Some Hope For Holiday Flyers

Denver's snowbound airport reopened Friday afternoon to limited flights, chipping away at a national travel backlog but leaving thousands of travelers in Denver and elsewhere days behind their Christmas travel schedules.

The first passenger flight in two days was a Frontier Airlines Airbus A-319, carrying a full load of 132 passengers to Atlanta.

Airline officials weren't offering much cheer to the thousands of still-stranded travelers, though: It could take days to clear out the backlog, and some passengers might not make it home for Christmas.

"We're asking for their patience as we work to get people where they need to be as soon as we safely can," said United Airlines spokesman Jeff Kovick.

Meanwhile in London, freezing fog began to lift at Heathrow Airport on Saturday for the first time in five days, and British Airways pledged to operate 95 percent of its scheduled flights.

But with some flight cancellations still expected and a large backlog of passengers whose reservations were canceled earlier in the week, travelers at Europe's busiest airport still braced for possible delays as they raced home for Christmas.

"I'm hoping that this is the day today when I fly," said Alessandra Torraco, an Italian living in Miami. "I've only got 10 days at home now, whereas before I'd got two weeks." Torraco, like many other frustrated travelers, had been living out of her suitcase at a nearby hotel.

Denver Runways Up And Running

More than 2,000 flights were canceled Wednesday through Friday at Denver, the nation's fifth-busiest airport, causing a ripple effect that disrupted air travel around the country just as the holiday crush began.

And it doesn't help that the same storm system that slammed Colorado is now blanketing the eastern third of the country with a massive band of clouds, rain, and high winds, causing flight delays from the Great Lakes to the Northeast, reports CBS News correspondent Bob Orr .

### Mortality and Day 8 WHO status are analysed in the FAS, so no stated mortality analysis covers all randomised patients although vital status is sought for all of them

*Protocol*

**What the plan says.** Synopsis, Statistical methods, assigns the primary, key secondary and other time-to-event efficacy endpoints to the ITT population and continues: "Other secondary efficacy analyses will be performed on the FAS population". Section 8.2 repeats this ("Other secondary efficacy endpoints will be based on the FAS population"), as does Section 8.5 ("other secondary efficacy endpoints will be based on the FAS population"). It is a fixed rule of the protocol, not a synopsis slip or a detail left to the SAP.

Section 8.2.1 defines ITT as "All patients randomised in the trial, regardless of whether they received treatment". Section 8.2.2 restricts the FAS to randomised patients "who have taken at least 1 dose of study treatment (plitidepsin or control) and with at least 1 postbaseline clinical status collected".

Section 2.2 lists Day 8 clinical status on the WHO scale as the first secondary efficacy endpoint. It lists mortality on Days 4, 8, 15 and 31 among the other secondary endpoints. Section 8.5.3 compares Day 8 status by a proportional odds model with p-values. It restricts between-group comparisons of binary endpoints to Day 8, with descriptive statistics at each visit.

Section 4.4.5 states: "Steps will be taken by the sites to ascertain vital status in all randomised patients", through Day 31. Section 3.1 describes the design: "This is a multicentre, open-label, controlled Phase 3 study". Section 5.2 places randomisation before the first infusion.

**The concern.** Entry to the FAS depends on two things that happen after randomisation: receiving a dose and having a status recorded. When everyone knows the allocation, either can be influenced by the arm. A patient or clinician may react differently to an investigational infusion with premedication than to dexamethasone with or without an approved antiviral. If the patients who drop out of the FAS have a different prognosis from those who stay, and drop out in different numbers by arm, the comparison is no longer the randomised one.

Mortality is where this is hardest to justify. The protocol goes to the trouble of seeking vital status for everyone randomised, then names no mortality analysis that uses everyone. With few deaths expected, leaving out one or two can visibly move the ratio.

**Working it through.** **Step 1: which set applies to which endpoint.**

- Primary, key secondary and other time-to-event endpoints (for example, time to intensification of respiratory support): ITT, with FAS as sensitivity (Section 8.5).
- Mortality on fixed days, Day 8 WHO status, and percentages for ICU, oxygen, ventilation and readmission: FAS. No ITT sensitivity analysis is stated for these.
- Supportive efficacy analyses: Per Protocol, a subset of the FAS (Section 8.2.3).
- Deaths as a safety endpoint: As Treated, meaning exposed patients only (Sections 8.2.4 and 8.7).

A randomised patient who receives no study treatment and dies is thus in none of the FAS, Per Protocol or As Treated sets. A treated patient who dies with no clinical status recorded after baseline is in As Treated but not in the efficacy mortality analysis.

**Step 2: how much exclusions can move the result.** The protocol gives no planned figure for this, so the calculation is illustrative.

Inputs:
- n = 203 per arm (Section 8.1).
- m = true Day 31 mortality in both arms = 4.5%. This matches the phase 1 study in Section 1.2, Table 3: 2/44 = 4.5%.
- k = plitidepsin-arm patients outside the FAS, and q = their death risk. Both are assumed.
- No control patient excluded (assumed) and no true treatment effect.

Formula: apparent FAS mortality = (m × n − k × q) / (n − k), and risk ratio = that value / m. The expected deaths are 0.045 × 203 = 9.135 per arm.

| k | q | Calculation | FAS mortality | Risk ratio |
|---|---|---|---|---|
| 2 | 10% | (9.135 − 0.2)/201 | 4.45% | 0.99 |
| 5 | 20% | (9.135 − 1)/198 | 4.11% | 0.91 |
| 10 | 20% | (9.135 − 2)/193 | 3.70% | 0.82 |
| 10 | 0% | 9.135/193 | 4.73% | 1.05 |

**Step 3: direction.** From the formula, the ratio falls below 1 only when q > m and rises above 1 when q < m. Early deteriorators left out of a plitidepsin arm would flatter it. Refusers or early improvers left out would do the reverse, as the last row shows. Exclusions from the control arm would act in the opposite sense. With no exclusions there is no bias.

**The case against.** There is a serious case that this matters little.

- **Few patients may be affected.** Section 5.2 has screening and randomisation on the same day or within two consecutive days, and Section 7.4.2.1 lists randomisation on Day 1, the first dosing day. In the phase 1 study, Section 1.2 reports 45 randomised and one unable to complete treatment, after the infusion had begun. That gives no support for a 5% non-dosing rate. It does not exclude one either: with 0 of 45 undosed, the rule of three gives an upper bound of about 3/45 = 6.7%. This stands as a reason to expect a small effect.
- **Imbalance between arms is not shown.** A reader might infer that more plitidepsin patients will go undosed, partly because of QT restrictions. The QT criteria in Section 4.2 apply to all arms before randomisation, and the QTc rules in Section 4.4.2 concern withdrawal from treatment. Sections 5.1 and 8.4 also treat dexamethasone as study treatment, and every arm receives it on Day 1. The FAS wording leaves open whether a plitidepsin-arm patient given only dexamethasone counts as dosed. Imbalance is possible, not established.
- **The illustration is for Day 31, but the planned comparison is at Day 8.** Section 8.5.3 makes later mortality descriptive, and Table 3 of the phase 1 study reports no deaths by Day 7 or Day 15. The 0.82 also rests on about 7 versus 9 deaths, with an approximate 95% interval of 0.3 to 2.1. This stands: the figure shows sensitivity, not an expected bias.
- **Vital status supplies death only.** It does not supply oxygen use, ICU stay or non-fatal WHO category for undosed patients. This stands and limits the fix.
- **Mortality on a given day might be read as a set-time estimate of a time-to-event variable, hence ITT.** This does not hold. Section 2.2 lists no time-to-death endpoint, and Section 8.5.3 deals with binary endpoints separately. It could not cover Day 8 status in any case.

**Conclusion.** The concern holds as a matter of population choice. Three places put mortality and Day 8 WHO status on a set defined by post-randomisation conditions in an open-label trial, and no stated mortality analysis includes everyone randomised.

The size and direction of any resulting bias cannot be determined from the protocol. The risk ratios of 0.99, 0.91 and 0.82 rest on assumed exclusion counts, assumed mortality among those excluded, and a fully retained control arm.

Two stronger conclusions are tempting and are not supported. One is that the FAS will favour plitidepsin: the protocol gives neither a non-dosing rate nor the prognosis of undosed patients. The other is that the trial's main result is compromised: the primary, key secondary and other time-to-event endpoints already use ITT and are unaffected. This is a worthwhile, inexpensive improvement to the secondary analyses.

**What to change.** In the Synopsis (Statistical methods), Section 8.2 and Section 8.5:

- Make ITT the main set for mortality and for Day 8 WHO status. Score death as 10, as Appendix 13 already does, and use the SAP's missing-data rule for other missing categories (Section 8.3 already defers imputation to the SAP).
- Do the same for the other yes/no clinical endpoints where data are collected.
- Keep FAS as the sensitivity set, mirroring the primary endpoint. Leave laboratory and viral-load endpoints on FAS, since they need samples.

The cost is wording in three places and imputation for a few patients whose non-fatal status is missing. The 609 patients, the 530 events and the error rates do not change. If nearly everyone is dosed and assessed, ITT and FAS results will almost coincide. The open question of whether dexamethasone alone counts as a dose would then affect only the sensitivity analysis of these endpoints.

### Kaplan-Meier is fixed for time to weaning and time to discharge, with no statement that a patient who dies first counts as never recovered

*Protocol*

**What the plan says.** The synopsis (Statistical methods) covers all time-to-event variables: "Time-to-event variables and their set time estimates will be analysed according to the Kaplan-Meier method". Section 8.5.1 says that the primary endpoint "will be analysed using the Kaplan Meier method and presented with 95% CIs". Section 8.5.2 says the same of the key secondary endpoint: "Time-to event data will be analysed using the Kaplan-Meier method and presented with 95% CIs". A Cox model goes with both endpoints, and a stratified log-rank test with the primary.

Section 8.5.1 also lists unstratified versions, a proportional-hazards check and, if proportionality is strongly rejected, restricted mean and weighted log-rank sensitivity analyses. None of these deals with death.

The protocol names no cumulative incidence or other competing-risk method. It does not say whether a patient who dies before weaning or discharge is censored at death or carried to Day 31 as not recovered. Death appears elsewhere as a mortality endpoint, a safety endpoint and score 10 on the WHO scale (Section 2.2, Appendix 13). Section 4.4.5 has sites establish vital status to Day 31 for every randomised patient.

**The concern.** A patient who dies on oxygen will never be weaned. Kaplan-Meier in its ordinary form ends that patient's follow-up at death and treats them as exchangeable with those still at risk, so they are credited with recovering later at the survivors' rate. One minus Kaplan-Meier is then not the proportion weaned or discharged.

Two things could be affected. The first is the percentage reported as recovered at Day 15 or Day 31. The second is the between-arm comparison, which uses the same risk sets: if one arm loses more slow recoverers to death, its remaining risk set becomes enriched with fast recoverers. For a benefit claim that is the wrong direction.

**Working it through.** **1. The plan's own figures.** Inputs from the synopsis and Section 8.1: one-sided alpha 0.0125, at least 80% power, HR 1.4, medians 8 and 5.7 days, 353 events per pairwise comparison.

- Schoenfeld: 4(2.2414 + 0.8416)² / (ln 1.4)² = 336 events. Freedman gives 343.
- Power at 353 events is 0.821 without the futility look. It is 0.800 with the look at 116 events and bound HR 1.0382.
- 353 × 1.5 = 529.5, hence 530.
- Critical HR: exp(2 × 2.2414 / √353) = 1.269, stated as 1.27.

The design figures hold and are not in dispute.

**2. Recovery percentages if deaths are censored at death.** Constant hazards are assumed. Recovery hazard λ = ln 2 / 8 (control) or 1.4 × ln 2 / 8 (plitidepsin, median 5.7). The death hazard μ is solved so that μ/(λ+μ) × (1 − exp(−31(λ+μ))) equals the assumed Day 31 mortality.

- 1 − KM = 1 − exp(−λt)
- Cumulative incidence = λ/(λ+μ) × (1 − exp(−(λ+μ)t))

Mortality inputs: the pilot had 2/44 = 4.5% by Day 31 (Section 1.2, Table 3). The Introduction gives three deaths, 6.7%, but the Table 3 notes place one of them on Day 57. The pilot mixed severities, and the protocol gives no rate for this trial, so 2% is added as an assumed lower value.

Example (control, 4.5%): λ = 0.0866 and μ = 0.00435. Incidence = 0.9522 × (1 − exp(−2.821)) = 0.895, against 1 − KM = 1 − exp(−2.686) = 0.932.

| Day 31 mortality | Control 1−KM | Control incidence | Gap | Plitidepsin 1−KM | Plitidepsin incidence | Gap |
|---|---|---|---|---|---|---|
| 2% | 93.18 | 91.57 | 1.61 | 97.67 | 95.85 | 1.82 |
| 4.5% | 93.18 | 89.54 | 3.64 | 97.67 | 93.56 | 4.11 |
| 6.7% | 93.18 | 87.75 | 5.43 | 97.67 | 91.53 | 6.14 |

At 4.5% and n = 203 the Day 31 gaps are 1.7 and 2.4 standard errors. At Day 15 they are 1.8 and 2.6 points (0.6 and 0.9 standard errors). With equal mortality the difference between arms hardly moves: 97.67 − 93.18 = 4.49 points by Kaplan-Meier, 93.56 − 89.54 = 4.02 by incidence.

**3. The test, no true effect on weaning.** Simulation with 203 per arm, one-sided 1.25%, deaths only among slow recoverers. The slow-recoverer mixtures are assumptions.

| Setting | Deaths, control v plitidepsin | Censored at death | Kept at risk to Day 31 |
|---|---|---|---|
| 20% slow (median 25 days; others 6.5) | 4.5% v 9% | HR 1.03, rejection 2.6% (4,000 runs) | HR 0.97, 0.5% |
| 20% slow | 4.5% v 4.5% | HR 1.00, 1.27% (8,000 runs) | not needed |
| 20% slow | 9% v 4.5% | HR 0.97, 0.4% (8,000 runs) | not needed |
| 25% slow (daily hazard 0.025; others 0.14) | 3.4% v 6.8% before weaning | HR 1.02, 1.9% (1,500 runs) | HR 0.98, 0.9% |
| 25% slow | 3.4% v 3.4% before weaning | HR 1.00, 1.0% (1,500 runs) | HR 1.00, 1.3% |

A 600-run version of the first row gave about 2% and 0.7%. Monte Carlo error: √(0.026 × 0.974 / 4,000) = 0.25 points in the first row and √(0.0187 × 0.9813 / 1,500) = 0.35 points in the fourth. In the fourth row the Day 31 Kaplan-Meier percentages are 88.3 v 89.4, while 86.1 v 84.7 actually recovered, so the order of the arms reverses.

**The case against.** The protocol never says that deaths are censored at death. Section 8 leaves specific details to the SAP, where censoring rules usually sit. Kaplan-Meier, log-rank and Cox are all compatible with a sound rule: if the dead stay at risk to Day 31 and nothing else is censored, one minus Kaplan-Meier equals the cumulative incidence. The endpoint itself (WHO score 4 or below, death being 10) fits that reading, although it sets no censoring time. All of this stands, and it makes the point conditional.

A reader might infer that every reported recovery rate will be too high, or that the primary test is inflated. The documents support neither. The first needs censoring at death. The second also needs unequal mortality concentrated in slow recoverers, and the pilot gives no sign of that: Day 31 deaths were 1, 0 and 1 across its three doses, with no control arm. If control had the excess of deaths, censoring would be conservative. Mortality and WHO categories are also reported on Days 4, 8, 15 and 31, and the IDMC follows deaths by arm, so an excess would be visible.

Many of the travelers stranded in Denver found themselves on standby Friday morning, hoping to get on another flight at a time when open airline seats are scarce because of the holiday, and even scarcer because airlines are cutting flights and reducing seats to cut financial losses, reports Orr.

Even one cancelled flight can leave stranded passengers scrambling. When you have a hammer blow, like the blizzard that buried Denver, the system simply can't cope.

"If a flight is canceled, then that next flight is 90 percent full," says aviation analyst Darryl Jenkins. "And so you can only put 10 or 15 passengers on that, so it takes nine or 10 flights to accommodate that one canceled flight."

"It's like the movie '(The) Terminal,' except it's real," said Joanna Snyder, a teacher from Jackson, Wyo., referring to the 2004 moving starring Tom Hanks as a European stranded at a U.S. airport.

Tempers flared when a few people tried to cut in line at the Frontier Airlines counter early today, and they were confronted by an angry former Marine. Airline workers managed to smooth out the confrontation.

Frontier had 65,000 bumped passengers to move system-wide, and the airline was already 90 percent booked for the holidays, Frontier spokesman Joe Hodas.

Atlanta businessman Scott Carr was one of them. While dozens of plows vainly battled the still-falling snow on the runways Thursday, Carr booked four flights on three different airlines to increase his chances of making it home for Christmas. He said he was considering driving to Kansas City to catch a flight.

"I just want to get home to see my family," Carr said as he stood in a Frontier Airlines line that wrapped around to the opposite side of the terminal. "If I have to drive, at least I'll be getting closer."